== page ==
Periodontal maintenance appointments are more frequent than regular cleanings, sometimes as often as every 3 to 4 months, depending on your condition. Over time, fewer appointments may be necessary. Even if you don’t feel any pain, your gum disease may not have healed completely, so it’s important to keep all your appointments and continue with at-home care. If you follow through with your maintenance, you are more likely to keep your teeth. If not, your gum disease may get worse.

Before Treatment

After treatment

Your teeth and gums may be sensitive

Your teeth and gums may be sensitive after your treatment. This soreness may make
you want to avoid cleaning the treated areas. But it’s important to follow your dentist’s instructions on home care! If plaque is not removed, root decay may form. Talk with your dentist or hygienist to see if a special toothpaste or other treatments can lower your tooth sensitivity.

Keep brushing and cleaning between your teeth!

Brushing and cleaning between your teeth daily are important for everyone, but even more so if you have gum disease. You should brush your teeth two times each day with a toothpaste that contains fluoride.

Use floss or another between-the-teeth cleaner every day to remove the plaque and bits of food between your teeth and gums. If your gums have pulled away from your teeth, special brushes and wider types of floss and picks may be good choices for you.

Your dentist or hygienist may recommend that you use a mouthrinse or powered toothbrush. Look for the American Dental Association Seal of Acceptance on all dental care products. The ADA Seal tells you that the product meets ADA standards for safety and effectiveness.

Use floss or another between-the-teeth cleaner every day to remove the plaque and bits of food between your teeth and gums.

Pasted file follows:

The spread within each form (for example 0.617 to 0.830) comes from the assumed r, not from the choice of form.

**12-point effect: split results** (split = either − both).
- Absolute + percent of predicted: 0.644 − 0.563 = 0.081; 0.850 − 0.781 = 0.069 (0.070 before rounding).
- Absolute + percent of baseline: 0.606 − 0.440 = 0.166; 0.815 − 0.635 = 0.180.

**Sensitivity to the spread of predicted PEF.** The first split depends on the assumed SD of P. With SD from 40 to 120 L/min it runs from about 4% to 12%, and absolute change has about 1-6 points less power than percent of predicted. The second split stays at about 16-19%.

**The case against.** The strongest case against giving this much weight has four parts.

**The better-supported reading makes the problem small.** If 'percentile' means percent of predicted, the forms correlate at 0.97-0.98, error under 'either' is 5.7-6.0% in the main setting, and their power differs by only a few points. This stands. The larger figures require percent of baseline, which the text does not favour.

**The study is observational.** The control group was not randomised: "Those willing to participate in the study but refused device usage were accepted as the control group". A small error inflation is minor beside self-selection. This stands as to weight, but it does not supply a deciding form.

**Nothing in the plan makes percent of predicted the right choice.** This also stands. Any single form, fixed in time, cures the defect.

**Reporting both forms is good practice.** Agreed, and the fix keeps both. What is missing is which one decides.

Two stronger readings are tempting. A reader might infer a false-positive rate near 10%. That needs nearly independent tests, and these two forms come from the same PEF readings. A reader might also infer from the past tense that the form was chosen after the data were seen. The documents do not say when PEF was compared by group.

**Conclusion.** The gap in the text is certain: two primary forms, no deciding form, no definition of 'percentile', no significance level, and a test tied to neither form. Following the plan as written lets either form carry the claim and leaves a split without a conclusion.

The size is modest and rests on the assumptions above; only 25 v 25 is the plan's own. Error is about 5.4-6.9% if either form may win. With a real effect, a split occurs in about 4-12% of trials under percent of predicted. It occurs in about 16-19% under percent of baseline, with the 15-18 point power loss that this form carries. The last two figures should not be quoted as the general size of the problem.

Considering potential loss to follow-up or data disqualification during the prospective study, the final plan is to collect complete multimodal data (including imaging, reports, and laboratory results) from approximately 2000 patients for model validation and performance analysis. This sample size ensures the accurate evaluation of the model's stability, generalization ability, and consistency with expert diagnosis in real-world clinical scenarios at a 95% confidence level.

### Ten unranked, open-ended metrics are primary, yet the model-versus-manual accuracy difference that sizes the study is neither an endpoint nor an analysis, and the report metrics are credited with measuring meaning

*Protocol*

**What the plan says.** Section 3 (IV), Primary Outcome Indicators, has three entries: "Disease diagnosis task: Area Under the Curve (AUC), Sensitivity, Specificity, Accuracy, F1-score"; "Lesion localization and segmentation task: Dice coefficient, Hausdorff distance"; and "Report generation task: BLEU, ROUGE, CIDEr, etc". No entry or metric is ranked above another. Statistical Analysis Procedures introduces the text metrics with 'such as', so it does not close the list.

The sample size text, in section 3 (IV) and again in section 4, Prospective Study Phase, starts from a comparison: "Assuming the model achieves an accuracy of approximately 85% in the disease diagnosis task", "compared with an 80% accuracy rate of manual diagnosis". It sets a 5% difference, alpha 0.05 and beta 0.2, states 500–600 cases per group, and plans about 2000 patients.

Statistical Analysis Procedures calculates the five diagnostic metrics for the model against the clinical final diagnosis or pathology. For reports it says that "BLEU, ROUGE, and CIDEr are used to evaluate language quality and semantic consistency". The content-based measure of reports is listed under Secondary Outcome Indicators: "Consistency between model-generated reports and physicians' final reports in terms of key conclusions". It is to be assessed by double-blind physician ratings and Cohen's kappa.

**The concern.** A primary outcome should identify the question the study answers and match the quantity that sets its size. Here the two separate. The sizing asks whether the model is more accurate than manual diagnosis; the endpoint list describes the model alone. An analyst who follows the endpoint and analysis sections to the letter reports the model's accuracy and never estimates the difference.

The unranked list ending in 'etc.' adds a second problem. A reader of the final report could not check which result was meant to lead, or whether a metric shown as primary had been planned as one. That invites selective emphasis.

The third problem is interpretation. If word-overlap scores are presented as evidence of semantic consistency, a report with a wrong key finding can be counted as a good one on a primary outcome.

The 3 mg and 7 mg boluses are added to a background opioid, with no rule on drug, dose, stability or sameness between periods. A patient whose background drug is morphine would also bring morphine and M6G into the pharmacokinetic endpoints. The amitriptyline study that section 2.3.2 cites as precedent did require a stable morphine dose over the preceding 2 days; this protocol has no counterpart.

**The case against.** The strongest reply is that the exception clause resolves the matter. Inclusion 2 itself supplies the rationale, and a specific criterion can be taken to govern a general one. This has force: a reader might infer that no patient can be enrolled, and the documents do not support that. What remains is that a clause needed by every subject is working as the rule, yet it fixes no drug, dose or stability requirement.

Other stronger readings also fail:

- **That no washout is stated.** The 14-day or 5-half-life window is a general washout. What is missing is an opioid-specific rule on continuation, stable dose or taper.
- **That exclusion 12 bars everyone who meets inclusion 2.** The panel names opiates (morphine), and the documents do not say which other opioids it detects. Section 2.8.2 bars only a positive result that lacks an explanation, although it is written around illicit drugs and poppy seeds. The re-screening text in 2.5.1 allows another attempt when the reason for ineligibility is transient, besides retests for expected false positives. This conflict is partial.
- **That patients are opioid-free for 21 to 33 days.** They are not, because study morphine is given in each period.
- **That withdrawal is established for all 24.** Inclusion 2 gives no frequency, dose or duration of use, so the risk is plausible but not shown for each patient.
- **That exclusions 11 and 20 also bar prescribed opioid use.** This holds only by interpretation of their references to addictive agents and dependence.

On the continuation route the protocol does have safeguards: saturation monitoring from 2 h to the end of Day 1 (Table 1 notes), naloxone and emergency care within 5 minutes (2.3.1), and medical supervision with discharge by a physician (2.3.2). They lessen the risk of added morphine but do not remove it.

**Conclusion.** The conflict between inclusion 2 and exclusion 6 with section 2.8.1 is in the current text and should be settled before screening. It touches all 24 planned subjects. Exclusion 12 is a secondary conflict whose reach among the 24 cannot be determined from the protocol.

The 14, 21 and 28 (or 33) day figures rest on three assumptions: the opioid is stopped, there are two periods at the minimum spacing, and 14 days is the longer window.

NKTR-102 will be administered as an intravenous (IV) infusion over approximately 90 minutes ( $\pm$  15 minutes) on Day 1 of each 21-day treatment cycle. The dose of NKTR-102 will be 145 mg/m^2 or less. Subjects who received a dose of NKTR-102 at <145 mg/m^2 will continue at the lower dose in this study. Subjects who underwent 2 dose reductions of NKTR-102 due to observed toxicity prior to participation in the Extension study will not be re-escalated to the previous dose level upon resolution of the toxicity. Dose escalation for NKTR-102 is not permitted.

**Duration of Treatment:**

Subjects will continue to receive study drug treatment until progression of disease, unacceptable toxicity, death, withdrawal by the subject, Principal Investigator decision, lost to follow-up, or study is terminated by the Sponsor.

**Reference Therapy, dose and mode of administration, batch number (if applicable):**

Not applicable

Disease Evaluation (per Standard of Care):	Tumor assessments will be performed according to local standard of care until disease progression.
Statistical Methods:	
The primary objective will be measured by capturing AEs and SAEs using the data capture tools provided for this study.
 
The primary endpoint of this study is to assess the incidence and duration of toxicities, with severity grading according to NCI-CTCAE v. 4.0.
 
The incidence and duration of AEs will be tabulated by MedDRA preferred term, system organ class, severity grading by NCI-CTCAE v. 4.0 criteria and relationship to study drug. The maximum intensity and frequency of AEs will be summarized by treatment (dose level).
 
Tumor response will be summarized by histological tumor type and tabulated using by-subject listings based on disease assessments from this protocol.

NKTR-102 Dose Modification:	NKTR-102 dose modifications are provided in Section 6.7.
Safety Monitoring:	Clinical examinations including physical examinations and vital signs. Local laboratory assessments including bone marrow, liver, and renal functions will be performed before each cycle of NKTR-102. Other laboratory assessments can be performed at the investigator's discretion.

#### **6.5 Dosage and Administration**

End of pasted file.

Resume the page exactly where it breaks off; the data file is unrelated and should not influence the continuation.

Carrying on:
Your oral health affects your overall health

  • Gum disease is common in people with diabetes, obesity and some forms of heart disease.
  • Do not use tobacco in any form. Smoking, chewing and dipping puts you at a higher risk for cancer and other life-threatening diseases. Tobacco use also can make gum disease worse and make it harder to treat. If you use tobacco, ask your dentist or physician for information about how to quit.

Do your part and work with your dental team

With the help of your dental team, you don’t have to lose your teeth to gum disease. Periodontal maintenance is most effective if you and your dental team work together.

Your dentist has treated your gum disease, but you must also do your part and take good care of your teeth and gums at home every day.

Is treatment covered by my dental benefits plan?

Check with your dental plan when you are planning treatment with your dental office.

However, you should make treatment decisions based on what’s best for your health, not just what is covered by your plan.

If your treatment is not fully covered by insurance, ask the dental office if it has a payment plan to cover the rest. Keep in mind that having periodontal treatment now may be less expensive than replacing a tooth lost to disease!